The Bender Pinhole Camera kit is a work of art in itself. Sturdier than your average pinhole camera, the kit comes with the wood required to build yourself a 4x5 box camera that will take both 4x5 sheet film holders and even a Polaroid back for pinhole Polaroids.
Recycled Candle Making Kit $31.19
For the truly frugal among us, this kit makes sure the burnt-out ends of smoky days don't go to waste. Collect candle fragments and drips and give them new life as tealights or votive candles. The kit includes instructions, wicks, and reusable molds for both.
LED Game of Life Kit up to $350
While technically a simulation of a cellular automata invented by British mathematician John Conway, the original makers at Spare Time Gizmos call it "art, and a performance piece at that." A 16x16-inch LED wall hanging that lets you play Conway's game of LIFE, it's controlled with an infrared remote, so the work of art on your wall is interactive as well as attractive. Kit comes with schematics and firmware, PC board, display driver chips, a kit of all the electronics parts needed, and an LED alignment tool (pieces can also be bought separately). A wooden enclosure kit is in the works.
Rocket To Me
A downloadable PDF that has the plans for your own paper rocket, it goes sky-high (or at least 5 meters high) with the help of a pneumatic launch pad you fold yourself. Folding the bellows can be a little tricky, but once you do this, making an origami spider will just come naturally.
Single-Motor SX Kit $349.99
For those of us who live in San Francisco, the thought of an electric bike converter kit is like a cool drink on a hot day. Pedaling is great, except when you hit one of those famous hills. This four-pound electric battery takes the edge off: with an electrified power assist vehicle, you can go up to 14mph. Kit comes with motor, motor control, battery, and a battery bag which attaches to your bike.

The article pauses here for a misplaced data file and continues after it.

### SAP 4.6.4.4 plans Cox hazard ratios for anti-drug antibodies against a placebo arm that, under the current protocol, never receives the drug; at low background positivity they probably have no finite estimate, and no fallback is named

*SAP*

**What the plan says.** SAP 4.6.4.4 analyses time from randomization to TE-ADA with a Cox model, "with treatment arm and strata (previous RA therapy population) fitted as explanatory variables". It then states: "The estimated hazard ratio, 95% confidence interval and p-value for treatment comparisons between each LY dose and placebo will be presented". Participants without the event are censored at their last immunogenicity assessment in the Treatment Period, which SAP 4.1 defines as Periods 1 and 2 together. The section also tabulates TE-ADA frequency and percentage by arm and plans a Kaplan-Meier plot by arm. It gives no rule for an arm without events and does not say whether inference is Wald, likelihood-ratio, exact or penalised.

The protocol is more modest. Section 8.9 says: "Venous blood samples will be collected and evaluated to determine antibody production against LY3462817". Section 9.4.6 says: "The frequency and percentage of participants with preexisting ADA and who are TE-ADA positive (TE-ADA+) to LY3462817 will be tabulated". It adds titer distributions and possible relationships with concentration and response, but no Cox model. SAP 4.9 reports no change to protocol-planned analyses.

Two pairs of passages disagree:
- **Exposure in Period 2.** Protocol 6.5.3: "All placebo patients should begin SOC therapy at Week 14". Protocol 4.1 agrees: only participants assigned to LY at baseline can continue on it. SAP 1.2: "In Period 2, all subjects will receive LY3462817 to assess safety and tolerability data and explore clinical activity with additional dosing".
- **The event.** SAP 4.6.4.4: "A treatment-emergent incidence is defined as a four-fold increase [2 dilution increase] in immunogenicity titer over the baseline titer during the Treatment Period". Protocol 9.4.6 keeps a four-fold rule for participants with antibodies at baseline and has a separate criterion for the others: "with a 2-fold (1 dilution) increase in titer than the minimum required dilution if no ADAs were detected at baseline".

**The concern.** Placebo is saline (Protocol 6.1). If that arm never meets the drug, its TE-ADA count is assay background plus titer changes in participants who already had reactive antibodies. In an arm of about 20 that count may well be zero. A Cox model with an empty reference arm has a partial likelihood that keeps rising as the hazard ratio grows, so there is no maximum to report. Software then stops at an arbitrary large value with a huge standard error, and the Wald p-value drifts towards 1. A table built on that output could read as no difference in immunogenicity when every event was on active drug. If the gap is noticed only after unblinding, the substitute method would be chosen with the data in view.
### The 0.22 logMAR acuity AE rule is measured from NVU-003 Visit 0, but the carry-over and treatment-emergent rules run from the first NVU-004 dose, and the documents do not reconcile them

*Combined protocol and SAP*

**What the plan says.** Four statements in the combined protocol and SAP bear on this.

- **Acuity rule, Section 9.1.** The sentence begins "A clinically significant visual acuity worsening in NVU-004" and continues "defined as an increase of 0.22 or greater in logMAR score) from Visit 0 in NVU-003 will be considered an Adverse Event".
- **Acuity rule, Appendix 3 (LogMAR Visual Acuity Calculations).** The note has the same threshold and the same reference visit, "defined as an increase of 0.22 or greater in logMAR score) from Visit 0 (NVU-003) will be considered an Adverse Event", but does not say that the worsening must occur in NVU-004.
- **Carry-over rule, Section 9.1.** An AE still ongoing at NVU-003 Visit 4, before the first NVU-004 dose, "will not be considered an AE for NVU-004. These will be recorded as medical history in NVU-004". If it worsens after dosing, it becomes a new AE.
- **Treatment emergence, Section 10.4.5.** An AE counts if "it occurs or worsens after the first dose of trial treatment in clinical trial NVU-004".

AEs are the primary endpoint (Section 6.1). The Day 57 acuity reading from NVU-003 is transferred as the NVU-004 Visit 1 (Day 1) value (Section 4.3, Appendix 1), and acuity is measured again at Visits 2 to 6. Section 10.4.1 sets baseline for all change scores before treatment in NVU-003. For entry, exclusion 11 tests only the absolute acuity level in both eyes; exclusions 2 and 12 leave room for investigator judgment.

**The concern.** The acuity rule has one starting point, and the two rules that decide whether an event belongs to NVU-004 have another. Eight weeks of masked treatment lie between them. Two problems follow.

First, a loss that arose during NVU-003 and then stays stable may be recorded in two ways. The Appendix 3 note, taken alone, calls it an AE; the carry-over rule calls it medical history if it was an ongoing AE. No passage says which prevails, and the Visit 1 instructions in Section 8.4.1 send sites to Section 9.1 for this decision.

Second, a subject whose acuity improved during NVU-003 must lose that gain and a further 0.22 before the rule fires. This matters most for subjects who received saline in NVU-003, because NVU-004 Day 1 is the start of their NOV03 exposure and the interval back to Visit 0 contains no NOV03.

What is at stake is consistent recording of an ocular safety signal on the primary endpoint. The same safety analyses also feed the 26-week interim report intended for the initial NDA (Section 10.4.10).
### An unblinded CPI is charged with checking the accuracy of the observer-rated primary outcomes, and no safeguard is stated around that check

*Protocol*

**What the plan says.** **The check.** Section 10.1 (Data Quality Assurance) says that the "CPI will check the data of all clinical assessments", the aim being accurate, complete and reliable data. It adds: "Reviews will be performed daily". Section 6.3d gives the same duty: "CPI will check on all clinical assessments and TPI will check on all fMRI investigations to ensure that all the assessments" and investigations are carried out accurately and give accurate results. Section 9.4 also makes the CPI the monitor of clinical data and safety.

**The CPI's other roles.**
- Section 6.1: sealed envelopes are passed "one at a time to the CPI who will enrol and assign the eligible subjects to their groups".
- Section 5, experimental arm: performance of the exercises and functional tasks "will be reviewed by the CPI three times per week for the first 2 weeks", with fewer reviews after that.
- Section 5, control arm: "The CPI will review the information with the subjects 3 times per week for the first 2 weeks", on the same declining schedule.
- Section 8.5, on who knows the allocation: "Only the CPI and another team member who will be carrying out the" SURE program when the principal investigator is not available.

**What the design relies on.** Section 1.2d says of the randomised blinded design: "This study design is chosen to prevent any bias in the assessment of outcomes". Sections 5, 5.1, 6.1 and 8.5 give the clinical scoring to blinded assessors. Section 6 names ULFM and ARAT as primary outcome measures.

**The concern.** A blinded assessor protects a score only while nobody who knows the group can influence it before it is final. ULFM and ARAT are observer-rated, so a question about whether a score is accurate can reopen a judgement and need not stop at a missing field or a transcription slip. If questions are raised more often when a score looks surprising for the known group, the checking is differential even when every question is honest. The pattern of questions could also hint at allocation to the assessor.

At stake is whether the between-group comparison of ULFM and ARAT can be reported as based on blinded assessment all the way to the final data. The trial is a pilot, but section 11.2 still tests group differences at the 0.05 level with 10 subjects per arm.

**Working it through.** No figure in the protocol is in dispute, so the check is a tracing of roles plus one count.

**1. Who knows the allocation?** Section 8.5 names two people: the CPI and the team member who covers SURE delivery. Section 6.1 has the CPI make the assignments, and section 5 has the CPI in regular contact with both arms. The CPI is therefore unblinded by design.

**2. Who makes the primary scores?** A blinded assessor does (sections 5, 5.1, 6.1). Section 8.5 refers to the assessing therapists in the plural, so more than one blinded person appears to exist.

Fuel Cell Car Kit $124.95
This kit takes model cars to the next level: with it, you can build your own experimental reversible fuel cell car that runs on water. The kit includes a solar panel, which provides the electricity needed to activate electrolysis. The resulting fuel is then stored in the fuel cell. The kit also comes with all the materials needed to build the car, the complete reversible fuel cell, a digital multimeter, and a lab manual with 30 experiments. Cheapskates that they are, water is not included. Great for kids, but the parts are comprehensive enough that they can be a great building block for further experiments.
Some other particularly good kit sites:
An eclectic mix of components, transformers, remote control kits, temperature kits, kits for your car (back-up noises, screen-wiper robots, home-built car alarms and ignition amplifiers, among others), solar and wind (solar panels and wind turbines of all sizes), train kits, and sound kits (someone tying up your phone line? Install the Telephone Interception Kit). Definitely a good choice for finding kits you might not stumble across otherwise, like the Deftness Kit, a basic electronic circuit which is designed to test dexterity, or the Metronome Kit.